Meanwhile, Josh struggles to stay alive every day. He was 9 months old when he was first diagnosed with a rare form of kidney cancer. Over the years, cancer turned up in his thymus, lung, and bone marrow, and each time Josh beat it.
But after a bone marrow transplant Josh’s immune system weakened and last year doctors detected an infection of adenovirus spreading in his body.
They gave him an antiviral drug, an intravenous form of brincidofovir, but it ravaged his kidneys.
Doctors at the St. Jude’s Children’s Research Hospital had been part of the study of this particular drug and assured the family that if the intravenous dosage had failed, the one given orally could be given without damaging the kidneys. They proceeded to ask the manufacturers Chimerix Inc. to use the experimental drug.
On February 12, the St. Jude’s doctors called a Chimerix executive, Dr. Marion Morrison, and asked for permission to use brincidofovir. She said no.
On March 5 they asked again. Two days later they got an answer by e-mail from another executive, Dr. Herve Mommeja-Marin, who said the company was not “in a position to provide drug for this and other subjects in similar circumstances due to a limited inventory and our limited resources.”
‘He holds our son’s life in his hands’ said the family.
On the other hand Moch says that he is a father himself and would have done the same thing to save his son’s life if he had been going through the same situation.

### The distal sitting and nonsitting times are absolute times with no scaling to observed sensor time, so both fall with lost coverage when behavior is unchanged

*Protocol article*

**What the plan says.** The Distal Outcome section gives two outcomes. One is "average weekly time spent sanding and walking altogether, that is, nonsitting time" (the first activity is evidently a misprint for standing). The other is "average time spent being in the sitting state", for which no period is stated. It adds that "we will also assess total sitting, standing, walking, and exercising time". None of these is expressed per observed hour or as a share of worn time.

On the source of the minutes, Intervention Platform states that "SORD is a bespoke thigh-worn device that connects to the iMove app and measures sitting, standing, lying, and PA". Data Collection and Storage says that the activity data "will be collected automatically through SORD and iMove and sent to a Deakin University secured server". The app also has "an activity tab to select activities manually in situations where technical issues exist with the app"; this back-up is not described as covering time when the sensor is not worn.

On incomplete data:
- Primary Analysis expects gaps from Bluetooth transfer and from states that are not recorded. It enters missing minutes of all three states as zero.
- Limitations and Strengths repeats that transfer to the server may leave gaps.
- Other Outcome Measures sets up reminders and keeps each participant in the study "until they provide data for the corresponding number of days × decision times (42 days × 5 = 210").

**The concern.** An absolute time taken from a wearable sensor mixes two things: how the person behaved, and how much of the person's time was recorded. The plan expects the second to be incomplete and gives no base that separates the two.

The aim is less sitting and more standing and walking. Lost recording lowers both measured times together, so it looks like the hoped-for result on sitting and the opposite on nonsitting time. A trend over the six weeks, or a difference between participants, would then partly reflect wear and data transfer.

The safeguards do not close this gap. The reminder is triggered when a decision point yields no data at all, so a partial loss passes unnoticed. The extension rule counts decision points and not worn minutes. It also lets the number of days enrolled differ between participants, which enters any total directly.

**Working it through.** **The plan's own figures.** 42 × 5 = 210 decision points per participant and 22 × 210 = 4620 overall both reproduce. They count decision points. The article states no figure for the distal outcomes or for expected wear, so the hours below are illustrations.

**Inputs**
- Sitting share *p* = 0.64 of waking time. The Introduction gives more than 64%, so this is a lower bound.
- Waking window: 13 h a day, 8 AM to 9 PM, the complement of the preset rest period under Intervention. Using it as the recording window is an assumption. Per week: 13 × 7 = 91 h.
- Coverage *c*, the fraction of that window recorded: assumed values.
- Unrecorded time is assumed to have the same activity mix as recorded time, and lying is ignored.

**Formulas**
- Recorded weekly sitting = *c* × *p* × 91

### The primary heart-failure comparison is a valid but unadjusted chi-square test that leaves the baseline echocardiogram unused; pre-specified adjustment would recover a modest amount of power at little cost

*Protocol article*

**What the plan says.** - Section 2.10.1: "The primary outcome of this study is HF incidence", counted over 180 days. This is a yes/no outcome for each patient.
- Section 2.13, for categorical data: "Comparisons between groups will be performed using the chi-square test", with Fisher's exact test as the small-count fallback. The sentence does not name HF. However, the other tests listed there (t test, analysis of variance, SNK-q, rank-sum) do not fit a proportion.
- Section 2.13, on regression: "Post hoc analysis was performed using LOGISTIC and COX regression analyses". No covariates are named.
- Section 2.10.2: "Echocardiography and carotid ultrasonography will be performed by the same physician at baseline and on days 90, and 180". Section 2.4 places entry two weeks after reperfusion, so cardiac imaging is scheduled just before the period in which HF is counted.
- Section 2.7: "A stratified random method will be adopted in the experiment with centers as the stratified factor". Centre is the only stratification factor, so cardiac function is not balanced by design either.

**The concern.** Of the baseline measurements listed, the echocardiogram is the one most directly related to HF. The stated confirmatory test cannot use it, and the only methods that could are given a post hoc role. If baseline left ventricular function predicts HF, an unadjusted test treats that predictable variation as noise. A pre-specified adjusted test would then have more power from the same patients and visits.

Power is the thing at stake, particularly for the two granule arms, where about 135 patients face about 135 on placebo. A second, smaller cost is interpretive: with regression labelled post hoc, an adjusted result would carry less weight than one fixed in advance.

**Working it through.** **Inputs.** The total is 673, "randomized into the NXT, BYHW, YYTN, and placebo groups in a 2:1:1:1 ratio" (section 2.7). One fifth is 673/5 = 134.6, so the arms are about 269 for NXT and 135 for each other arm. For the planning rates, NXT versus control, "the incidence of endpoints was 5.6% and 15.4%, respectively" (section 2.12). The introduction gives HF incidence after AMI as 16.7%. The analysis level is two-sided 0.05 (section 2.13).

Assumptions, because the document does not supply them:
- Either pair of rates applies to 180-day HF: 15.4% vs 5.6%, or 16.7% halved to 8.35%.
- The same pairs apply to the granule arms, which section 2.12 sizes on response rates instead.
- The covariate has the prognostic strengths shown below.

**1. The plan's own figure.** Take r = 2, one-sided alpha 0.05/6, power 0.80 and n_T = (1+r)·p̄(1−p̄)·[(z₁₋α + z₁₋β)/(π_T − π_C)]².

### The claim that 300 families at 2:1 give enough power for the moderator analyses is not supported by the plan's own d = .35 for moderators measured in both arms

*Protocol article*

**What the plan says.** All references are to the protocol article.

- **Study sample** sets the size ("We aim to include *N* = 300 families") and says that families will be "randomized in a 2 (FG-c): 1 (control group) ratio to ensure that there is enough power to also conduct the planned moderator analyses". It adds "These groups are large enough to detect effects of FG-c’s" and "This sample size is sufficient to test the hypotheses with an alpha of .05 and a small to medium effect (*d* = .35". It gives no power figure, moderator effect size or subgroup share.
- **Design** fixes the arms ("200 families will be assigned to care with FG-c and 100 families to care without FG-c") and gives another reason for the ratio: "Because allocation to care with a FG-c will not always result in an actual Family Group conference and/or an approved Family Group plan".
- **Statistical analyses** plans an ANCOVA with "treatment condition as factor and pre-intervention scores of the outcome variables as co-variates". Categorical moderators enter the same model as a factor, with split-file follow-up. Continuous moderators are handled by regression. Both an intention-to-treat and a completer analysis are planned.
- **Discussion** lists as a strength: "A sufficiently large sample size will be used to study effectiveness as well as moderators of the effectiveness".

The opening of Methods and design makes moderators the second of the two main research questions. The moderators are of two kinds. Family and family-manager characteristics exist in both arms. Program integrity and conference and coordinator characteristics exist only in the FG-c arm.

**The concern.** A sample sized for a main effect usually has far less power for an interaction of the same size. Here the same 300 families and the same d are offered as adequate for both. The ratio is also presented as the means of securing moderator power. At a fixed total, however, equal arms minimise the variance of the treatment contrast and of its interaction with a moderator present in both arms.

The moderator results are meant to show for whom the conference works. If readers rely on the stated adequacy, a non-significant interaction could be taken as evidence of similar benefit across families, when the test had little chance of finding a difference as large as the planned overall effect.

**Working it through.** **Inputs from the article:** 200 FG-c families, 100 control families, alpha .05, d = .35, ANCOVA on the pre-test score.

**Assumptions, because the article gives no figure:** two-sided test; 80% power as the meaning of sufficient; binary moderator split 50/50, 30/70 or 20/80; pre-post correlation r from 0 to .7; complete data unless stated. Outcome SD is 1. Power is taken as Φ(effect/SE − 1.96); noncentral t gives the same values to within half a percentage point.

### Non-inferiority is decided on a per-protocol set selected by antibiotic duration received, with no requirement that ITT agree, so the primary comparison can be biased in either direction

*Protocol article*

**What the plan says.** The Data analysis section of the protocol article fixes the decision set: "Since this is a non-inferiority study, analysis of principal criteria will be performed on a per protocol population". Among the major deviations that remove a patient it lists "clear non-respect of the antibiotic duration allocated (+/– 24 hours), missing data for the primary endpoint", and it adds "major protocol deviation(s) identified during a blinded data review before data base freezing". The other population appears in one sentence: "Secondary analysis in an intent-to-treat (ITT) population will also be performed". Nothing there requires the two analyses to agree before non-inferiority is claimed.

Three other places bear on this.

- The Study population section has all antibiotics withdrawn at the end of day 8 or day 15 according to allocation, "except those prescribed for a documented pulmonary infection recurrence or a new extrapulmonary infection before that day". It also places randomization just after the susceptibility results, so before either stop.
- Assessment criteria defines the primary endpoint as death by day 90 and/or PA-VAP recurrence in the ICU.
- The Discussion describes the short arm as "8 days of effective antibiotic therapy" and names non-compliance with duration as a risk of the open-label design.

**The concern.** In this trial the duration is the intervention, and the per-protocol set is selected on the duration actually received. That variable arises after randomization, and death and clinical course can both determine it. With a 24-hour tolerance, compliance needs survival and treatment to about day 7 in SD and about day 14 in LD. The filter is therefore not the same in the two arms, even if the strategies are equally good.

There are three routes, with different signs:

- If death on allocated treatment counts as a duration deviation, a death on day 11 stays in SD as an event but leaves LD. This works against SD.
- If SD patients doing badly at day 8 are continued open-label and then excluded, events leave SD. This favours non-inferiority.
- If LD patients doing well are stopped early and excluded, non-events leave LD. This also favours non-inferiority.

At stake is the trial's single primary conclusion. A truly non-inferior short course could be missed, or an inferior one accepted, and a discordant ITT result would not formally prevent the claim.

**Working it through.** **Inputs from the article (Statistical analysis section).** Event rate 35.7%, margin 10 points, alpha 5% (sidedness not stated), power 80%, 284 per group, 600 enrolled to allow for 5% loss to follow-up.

“There are no words to express our compassion for this young boy and his family and what they’re going through,” he said.
Art Caplan, a bioethicist at NYU Langone Medical Center told CNN there are many reasons why a company might say no to giving a drug for compassionate use.
“We can’t ask the company to turn into a philanthropy or their investors will back out,” he said.
He also adds that apart from the huge amount of $50,000 that investors might have to pay, compassionate case might make a drug look bad as the patient is already quite sick and the drug may make it worse. The manufacturing companies need to report back to FDA regarding the usage of the drugs and the poor outcome may go negatively in the future marketing of the drug.
Caplan suggests that Chimerix may still give the drug to Josh by giving the drug only in very dire cases and limiting the number of times they give it for compassionate use.
“They might want to open the door a little more broadly,” he said. “They might want to show a little compassion.”
But at present the company’s stand is a firm no.
“We’ve had employees who ask for the drug for family members who are close to death, and the answer has been no,” said Mommeja-Marin, the Chimerix executive.
The Hardys can’t believe the crossroads they are in.
“He holds our son’s life in his hands,” Todd Hardy said. “This is just beyond belief to me.”
At one end it is hard to believe that a company would go to such an extent to deny a child the only chance to live, on the other hand it also seems valid that the present no is a way to ensure that more like Josh are saved in future. But somehow, in the quest to mass market a life-saving drug, the manufacturer seem to have forgotten the basic essence of creating such drugs – to save lives no matter what. Josh is one life that needs saving now.